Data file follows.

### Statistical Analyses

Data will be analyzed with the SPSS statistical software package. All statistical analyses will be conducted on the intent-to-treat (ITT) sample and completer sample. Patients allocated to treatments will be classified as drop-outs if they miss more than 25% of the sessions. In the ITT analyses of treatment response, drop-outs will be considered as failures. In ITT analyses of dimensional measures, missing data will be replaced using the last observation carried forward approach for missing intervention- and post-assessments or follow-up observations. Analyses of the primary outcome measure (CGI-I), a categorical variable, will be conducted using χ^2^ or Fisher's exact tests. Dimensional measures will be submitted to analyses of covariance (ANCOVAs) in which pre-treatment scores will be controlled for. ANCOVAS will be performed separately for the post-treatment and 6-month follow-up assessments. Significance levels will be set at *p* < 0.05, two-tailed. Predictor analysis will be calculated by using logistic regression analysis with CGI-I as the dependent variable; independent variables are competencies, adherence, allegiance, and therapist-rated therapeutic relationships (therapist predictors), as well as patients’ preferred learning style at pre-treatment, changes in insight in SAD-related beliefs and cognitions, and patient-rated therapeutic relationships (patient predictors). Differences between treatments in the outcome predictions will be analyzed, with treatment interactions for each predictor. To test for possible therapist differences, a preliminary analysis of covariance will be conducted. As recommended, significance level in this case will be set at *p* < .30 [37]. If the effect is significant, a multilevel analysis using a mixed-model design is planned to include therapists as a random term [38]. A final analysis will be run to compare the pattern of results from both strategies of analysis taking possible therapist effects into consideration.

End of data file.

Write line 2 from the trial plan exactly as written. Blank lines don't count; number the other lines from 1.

Data will be analyzed with the SPSS statistical software package. All statistical analyses will be conducted on the intent-to-treat (ITT) sample and completer sample. Patients allocated to treatments will be classified as drop-outs if they miss more than 25% of the sessions. In the ITT analyses of treatment response, drop-outs will be considered as failures. In ITT analyses of dimensional measures, missing data will be replaced using the last observation carried forward approach for missing intervention- and post-assessments or follow-up observations. Analyses of the primary outcome measure (CGI-I), a categorical variable, will be conducted using χ^2^ or Fisher's exact tests. Dimensional measures will be submitted to analyses of covariance (ANCOVAs) in which pre-treatment scores will be controlled for. ANCOVAS will be performed separately for the post-treatment and 6-month follow-up assessments. Significance levels will be set at *p* < 0.05, two-tailed. Predictor analysis will be calculated by using logistic regression analysis with CGI-I as the dependent variable; independent variables are competencies, adherence, allegiance, and therapist-rated therapeutic relationships (therapist predictors), as well as patients’ preferred learning style at pre-treatment, changes in insight in SAD-related beliefs and cognitions, and patient-rated therapeutic relationships (patient predictors). Differences between treatments in the outcome predictions will be analyzed, with treatment interactions for each predictor. To test for possible therapist differences, a preliminary analysis of covariance will be conducted. As recommended, significance level in this case will be set at *p* < .30 [37]. If the effect is significant, a multilevel analysis using a mixed-model design is planned to include therapists as a random term [38]. A final analysis will be run to compare the pattern of results from both strategies of analysis taking possible therapist effects into consideration.